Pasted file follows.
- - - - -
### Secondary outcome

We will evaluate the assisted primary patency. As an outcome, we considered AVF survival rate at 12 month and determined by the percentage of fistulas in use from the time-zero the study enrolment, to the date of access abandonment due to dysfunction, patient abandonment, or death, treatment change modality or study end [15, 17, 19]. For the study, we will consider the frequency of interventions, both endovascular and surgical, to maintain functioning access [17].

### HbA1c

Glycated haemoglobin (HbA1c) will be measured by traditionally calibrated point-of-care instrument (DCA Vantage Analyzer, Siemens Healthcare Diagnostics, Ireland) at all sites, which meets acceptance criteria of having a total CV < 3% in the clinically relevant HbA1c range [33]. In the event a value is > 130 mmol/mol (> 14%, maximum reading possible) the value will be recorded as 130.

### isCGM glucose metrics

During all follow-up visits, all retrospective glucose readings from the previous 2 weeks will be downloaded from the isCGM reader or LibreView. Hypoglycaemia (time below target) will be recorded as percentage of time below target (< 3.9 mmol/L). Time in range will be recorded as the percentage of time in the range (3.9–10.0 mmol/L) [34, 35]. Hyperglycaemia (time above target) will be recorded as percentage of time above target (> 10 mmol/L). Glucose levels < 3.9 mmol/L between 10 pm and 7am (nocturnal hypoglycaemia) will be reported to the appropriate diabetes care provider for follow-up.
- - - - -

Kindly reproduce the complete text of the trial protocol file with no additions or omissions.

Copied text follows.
### Secondary outcome

We will evaluate the assisted primary patency. As an outcome, we considered AVF survival rate at 12 month and determined by the percentage of fistulas in use from the time-zero the study enrolment, to the date of access abandonment due to dysfunction, patient abandonment, or death, treatment change modality or study end [15, 17, 19]. For the study, we will consider the frequency of interventions, both endovascular and surgical, to maintain functioning access [17].

### HbA1c

Glycated haemoglobin (HbA1c) will be measured by traditionally calibrated point-of-care instrument (DCA Vantage Analyzer, Siemens Healthcare Diagnostics, Ireland) at all sites, which meets acceptance criteria of having a total CV < 3% in the clinically relevant HbA1c range [33]. In the event a value is > 130 mmol/mol (> 14%, maximum reading possible) the value will be recorded as 130.

### isCGM glucose metrics

During all follow-up visits, all retrospective glucose readings from the previous 2 weeks will be downloaded from the isCGM reader or LibreView. Hypoglycaemia (time below target) will be recorded as percentage of time below target (< 3.9 mmol/L). Time in range will be recorded as the percentage of time in the range (3.9–10.0 mmol/L) [34, 35]. Hyperglycaemia (time above target) will be recorded as percentage of time above target (> 10 mmol/L). Glucose levels < 3.9 mmol/L between 10 pm and 7am (nocturnal hypoglycaemia) will be reported to the appropriate diabetes care provider for follow-up.